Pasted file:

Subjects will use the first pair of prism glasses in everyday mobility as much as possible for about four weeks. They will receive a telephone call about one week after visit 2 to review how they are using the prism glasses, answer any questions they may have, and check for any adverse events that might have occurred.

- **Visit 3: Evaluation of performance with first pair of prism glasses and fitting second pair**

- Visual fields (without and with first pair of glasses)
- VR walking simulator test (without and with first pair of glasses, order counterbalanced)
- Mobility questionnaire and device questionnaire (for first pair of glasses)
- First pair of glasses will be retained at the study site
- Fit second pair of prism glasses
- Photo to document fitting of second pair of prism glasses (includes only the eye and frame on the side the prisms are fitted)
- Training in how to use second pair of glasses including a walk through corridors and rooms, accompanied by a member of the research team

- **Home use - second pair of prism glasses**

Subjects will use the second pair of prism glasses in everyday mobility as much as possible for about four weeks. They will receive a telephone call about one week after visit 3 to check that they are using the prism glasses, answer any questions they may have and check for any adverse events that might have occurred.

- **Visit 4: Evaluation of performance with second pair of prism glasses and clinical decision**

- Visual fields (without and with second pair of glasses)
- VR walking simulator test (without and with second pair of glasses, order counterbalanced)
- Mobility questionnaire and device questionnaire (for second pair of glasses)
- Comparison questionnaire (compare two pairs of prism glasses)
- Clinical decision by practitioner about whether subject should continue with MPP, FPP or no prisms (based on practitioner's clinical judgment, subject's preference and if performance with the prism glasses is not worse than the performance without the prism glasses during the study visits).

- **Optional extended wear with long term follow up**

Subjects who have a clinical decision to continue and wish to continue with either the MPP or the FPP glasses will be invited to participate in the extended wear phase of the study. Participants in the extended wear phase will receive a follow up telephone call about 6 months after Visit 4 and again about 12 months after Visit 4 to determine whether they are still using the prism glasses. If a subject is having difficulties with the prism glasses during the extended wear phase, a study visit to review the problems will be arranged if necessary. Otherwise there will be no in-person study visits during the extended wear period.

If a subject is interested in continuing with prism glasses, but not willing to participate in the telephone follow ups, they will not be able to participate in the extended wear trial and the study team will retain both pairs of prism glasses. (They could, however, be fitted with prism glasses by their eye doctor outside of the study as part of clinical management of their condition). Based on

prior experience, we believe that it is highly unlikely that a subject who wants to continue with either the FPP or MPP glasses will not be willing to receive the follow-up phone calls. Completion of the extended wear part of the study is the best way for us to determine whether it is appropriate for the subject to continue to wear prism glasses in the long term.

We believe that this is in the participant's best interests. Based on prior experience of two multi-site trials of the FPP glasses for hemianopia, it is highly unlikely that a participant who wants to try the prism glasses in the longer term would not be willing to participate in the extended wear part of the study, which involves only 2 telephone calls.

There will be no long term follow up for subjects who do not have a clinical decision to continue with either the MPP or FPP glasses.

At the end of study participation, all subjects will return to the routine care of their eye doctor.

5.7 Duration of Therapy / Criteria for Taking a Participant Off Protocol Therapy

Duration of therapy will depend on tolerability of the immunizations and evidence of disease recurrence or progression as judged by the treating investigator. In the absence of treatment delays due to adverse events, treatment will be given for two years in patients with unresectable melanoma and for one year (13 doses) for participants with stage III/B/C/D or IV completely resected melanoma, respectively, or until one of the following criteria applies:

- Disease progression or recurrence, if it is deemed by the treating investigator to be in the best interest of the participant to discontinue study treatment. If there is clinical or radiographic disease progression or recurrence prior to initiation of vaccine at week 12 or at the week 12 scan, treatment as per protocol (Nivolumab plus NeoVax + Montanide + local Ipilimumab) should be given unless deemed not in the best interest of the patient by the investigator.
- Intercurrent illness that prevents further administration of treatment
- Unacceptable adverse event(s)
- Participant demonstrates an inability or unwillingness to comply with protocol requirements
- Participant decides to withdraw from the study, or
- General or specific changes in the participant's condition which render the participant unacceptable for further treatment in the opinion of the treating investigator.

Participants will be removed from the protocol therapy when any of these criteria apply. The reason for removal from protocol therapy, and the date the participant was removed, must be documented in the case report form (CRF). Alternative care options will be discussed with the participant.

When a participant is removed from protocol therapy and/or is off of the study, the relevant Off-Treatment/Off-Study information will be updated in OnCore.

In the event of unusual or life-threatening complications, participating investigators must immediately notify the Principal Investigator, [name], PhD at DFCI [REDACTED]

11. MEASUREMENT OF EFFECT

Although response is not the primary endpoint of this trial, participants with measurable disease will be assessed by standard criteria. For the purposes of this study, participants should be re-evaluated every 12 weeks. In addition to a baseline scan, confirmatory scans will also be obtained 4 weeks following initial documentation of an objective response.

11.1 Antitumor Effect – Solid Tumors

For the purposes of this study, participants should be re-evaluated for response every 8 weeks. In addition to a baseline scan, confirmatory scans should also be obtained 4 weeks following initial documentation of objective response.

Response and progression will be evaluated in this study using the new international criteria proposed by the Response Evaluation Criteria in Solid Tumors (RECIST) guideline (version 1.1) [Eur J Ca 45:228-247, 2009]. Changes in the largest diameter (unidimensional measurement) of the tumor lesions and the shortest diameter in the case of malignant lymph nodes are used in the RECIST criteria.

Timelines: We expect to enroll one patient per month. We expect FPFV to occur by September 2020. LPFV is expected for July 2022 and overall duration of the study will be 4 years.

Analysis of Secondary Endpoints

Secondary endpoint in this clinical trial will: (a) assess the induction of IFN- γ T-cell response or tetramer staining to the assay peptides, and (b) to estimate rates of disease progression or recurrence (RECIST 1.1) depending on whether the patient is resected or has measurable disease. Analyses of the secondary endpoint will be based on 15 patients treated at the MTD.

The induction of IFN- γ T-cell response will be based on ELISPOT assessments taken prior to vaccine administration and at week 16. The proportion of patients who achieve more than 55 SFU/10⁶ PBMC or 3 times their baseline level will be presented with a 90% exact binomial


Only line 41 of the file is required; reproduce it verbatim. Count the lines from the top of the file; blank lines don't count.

Timelines: We expect to enroll one patient per month. We expect FPFV to occur by September 2020. LPFV is expected for July 2022 and overall duration of the study will be 4 years.